This argument changes the characterization of the current situation with respect to the poor. The poor are not analogous to people drowning by an overcrowded lifeboat, but to people drowning by a half-empty lifeboat. Given that we’d have to allow people on board our half-empty lifeboat, we have to help the poor. We now have an argument from analogy that differs from the original and makes the opposite point.
Another suggestion is to refuse to accept the similarities. The current situation between the rich and the poor is nothing like a lifeboat situation. The rich have enough resources to help the poor without risking their own lives. The rich are not barely surviving by clinging to a lifeboat, they are, if you want to carry the analogy further, they are taking up extra seats with their luxurious habits. All they need to do to save the poor is accept a reduction in their standard of living, so that everyone can fit on basic boats.
This one is rather extreme, but people may think we have an obligation to give up our own seats to those who are younger, or more useful than us, to our family or our friends. This line of attack questions Hardin’s assumption that the ones in the lifeboat would hold onto their seats no matter what.
The Gift of Life
Consider the following argument against suicide based on an analogy: “God bestows upon us the gift of life. To commit suicide, to take one’s own life, is to show ingratitude and disrespect to God for his gift.”
- What is being compared to what?
- What is wrong with giving away a gift in general?
- In what respects is a life like a gift?
- What is wrong with giving away a life?
- Does this analogy work?
This does not seem like a very strong argument. The analogy compares life to a gift. The implicit claim is that it is wrong to give away a gift. Now when gifted the gift becomes the property of the recipient and although it may be insensitive to give away a gift, the whole point of something being a gift is that it is given away for the recipient to do with as he pleases. So if life is like a gift then that in itself does not imply that we cannot choose to reject it.
(I am grateful to Rob Lawlor for sharing this analogy)
Consider the following argument in support of hacking based on analogy: “Hacking, should not be perceived in derogatory terms, rather it is a beneficial exercise of the intellect rather like chess. It is intellectually demanding, it involves planning, strategy and the ability to outwit your opponent.”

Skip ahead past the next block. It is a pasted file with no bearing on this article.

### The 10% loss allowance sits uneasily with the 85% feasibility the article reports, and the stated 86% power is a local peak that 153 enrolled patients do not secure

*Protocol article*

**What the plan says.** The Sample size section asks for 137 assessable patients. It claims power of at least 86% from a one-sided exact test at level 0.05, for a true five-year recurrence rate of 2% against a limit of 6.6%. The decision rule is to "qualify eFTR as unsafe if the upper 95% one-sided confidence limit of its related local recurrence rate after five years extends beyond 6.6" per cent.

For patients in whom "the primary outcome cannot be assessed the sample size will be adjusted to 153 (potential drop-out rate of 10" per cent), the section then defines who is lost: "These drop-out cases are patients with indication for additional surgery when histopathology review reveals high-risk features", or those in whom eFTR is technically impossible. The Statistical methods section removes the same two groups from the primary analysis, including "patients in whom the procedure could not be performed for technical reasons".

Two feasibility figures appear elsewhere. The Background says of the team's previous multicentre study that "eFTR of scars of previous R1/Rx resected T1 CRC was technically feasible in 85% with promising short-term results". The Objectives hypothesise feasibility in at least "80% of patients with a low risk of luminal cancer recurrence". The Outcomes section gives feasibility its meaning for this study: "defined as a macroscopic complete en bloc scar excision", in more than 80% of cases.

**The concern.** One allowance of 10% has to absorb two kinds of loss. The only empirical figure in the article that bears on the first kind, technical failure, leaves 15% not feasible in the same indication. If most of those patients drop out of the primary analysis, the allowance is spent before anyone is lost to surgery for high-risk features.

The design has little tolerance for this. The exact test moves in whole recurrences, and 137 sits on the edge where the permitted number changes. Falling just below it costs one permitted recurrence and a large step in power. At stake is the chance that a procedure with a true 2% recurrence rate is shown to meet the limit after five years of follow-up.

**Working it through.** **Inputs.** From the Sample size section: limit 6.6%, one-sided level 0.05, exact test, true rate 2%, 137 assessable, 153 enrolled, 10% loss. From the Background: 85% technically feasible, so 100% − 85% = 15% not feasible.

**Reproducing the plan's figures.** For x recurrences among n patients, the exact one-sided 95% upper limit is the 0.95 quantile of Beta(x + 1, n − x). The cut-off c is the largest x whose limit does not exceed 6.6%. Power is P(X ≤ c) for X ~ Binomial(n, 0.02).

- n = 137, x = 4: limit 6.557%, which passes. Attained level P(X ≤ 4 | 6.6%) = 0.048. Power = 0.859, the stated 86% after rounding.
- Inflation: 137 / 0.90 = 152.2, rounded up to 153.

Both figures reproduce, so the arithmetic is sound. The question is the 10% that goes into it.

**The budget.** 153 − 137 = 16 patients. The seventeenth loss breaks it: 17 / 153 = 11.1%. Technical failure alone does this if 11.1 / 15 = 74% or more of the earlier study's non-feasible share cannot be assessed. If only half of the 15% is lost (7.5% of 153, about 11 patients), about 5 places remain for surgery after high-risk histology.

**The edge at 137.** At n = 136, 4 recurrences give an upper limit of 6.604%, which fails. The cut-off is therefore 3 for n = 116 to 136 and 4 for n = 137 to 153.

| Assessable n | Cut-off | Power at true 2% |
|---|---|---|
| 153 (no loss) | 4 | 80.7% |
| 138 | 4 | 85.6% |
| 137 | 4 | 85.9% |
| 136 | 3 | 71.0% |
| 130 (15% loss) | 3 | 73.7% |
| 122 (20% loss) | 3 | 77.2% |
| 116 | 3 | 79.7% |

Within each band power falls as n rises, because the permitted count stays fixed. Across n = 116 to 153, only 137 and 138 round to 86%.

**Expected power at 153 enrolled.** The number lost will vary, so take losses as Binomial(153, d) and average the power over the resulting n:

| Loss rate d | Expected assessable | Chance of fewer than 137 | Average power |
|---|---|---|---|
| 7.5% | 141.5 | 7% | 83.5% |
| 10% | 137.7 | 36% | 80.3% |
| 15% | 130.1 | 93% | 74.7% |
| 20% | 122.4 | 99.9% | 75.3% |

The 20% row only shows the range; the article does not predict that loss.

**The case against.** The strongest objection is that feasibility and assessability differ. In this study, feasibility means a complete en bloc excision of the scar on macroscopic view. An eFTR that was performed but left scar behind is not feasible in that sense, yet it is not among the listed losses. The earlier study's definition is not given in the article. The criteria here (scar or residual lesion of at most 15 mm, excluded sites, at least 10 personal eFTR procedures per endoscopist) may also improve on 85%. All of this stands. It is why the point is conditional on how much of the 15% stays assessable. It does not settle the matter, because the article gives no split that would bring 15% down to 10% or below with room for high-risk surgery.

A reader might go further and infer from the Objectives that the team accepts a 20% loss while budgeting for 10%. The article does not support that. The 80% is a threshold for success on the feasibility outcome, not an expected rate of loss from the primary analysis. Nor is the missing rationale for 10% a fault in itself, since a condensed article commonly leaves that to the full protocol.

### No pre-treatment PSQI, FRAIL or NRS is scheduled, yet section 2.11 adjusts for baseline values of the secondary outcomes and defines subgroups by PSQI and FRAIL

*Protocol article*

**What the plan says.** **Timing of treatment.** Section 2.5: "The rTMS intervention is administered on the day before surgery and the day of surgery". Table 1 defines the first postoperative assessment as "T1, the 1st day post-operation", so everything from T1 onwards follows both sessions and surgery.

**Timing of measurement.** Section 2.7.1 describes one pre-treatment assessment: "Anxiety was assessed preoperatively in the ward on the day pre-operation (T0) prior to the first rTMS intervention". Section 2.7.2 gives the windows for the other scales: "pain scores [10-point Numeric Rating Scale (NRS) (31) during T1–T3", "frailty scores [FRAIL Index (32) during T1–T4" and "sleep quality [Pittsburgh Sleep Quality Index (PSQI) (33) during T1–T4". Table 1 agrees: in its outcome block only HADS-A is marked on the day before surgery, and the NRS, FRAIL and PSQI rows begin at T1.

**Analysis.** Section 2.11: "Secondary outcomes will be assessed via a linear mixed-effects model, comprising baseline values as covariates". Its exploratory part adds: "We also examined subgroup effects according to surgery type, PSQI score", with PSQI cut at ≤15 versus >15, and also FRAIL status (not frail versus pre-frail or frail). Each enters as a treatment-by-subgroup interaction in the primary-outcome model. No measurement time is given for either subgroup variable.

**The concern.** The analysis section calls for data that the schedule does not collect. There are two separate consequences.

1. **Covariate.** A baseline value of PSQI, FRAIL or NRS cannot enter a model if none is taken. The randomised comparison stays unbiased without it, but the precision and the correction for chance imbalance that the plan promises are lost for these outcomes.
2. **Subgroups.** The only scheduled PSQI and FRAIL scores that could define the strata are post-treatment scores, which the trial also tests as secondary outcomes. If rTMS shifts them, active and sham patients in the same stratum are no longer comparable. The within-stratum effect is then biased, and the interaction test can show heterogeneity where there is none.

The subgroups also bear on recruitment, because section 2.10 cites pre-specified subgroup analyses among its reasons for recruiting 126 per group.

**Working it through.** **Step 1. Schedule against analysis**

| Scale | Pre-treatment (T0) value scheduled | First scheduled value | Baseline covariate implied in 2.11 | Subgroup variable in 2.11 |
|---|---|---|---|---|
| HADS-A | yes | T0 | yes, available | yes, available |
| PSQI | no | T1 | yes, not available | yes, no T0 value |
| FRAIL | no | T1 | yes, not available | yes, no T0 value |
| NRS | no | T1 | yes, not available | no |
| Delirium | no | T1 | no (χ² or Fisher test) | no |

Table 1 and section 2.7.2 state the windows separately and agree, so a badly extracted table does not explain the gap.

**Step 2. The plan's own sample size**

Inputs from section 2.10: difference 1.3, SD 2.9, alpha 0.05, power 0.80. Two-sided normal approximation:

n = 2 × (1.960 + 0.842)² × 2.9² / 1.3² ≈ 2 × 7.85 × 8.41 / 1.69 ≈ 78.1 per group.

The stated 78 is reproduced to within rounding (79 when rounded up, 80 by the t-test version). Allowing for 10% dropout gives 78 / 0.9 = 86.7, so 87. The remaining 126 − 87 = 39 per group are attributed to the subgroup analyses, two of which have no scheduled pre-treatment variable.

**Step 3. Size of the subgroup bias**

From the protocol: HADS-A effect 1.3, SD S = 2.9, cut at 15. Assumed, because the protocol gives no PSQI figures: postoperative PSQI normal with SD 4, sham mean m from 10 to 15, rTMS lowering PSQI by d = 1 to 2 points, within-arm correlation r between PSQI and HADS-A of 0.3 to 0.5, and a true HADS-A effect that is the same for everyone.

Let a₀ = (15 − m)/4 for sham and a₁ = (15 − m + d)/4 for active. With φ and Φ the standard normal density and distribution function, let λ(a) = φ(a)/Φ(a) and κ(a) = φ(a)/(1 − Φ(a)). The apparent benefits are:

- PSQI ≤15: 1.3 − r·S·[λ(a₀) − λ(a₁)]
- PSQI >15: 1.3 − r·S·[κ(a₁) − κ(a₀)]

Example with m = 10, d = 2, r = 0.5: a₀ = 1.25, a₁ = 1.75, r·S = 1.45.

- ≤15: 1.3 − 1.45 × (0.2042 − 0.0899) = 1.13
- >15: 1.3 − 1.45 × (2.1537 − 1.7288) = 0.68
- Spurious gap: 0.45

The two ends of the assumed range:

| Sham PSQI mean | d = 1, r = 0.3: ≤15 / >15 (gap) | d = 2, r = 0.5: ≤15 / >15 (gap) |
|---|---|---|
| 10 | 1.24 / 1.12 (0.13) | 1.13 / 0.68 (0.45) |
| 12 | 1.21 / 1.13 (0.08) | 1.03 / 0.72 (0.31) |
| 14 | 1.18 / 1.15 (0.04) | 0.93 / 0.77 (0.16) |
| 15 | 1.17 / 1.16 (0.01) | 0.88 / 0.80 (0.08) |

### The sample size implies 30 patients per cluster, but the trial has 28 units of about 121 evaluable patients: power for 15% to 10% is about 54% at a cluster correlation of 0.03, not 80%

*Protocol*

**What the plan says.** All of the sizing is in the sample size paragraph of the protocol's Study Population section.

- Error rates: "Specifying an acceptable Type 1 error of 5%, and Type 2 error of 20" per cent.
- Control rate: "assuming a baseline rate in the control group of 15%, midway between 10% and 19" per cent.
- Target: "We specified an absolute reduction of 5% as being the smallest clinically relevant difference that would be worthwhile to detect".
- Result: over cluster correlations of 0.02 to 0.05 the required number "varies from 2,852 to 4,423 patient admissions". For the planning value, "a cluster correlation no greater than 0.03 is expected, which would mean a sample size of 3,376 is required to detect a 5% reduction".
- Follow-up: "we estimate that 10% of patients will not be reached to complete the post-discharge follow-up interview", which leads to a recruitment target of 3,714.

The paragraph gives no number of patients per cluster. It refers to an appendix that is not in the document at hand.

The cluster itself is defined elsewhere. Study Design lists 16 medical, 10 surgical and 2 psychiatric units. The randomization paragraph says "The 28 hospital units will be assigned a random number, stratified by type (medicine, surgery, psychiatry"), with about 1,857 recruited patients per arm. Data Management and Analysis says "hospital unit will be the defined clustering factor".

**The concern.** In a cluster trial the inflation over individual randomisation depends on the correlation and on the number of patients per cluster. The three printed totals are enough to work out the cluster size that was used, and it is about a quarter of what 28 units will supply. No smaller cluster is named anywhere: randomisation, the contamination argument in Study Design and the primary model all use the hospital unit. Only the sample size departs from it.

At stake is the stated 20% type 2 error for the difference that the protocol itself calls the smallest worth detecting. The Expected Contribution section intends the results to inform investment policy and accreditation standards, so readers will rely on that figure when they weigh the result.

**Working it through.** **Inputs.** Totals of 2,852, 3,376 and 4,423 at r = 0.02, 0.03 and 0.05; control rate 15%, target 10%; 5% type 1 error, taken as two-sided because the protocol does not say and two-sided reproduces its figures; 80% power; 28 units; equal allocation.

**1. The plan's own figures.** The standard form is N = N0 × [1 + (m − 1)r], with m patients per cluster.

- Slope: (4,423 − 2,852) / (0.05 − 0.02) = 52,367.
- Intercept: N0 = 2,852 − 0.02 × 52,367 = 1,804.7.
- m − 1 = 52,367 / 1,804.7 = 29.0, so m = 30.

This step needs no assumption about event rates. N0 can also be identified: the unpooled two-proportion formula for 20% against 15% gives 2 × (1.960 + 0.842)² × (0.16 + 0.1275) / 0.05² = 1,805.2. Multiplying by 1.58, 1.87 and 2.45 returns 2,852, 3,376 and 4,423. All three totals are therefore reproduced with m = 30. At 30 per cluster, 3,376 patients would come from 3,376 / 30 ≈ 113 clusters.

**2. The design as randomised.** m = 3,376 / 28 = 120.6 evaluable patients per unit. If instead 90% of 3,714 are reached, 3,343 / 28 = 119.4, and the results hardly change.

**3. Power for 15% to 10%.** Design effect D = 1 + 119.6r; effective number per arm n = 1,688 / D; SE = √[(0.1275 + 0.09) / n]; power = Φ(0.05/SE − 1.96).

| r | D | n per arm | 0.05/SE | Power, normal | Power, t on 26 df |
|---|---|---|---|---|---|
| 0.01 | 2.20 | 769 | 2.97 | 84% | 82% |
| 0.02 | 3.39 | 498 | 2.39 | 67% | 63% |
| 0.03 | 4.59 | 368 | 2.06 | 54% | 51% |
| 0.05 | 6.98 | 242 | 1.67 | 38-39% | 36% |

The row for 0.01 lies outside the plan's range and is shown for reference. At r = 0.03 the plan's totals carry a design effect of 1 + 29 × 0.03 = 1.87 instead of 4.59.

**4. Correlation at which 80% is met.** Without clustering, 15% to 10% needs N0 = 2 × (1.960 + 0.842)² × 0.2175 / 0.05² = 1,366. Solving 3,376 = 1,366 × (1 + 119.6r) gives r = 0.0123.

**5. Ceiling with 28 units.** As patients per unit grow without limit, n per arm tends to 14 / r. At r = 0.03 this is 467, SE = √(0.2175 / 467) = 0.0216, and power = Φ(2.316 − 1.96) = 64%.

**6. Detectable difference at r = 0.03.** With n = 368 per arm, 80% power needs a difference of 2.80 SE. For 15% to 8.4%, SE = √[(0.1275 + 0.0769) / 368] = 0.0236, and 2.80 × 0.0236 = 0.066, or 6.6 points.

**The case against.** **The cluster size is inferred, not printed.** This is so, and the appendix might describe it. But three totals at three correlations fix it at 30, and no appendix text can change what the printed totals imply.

- What is being compared to what here?
- Why is chess a beneficial and complimentary activity?
- In what respects is hacking like chess?
- Does this analogy work?
Again this is a rather weak argument. Chess and hacking may share some characteristics, such as being intellectually demanding, but hacking seems to have some other qualities which separate it from innocuous pastimes such as chess. Hacking involves the unauthorized violation of computer systems and can be done with the intent to steal data or cause damage. This aspect of hacking means that the analogy breaks down as the two practices are now significantly different.
Consider the following argument is support of same-sex marriages using analogy: “Heterosexual couples have a legal right to marry and have their union enjoy the protection of law (e.g. through tax breaks, through the recognition of the spouse as the appropriate decision maker in medical emergencies, through the acceptance of joint custody over their children). The right to marry is based on the claim that a person’s choice of sexual partner is fundamental to her well-being and protected under a right to privacy, a right to equal treatment under the law and a right to found a family.”
- What is being compared to what here?
- What is the basis for a right to marry for heterosexual couples?
- In what respect are same-sex couples similar to heterosexual couples?
- Does this analogy work?
This one may prove to be more controversial as there may be some discussion about whether same-sex couples are similar in all relevant respects to heterosexual couples. The argument suggests that they are, since they share all relevant claims, i.e. claim to privacy, to equal protection under the law, to starting a family. The one difference, i.e. one couple is same sex, one is different sex, is a difference but it is not relevant for the present purposes. Therefore, the benefits that are due to heterosexual couples are also due to same-sex couples. To disprove this argument one would have to show that the difference is significant in such a way that same-sex couples do not have the same entitlements as heterosexual couples.
Start off by splitting your students into small groups and asking them to consider the first claim:
Consider the following claim: “Abbey was ill with cancer. She visited a psychic healer who manipulated her aura to remove the evil energy causing the cancer. Abbey was cured because she visited a psychic healer.”
Do you agree with the conclusion, i.e. that Abbey was cured because she visited the psychic healer?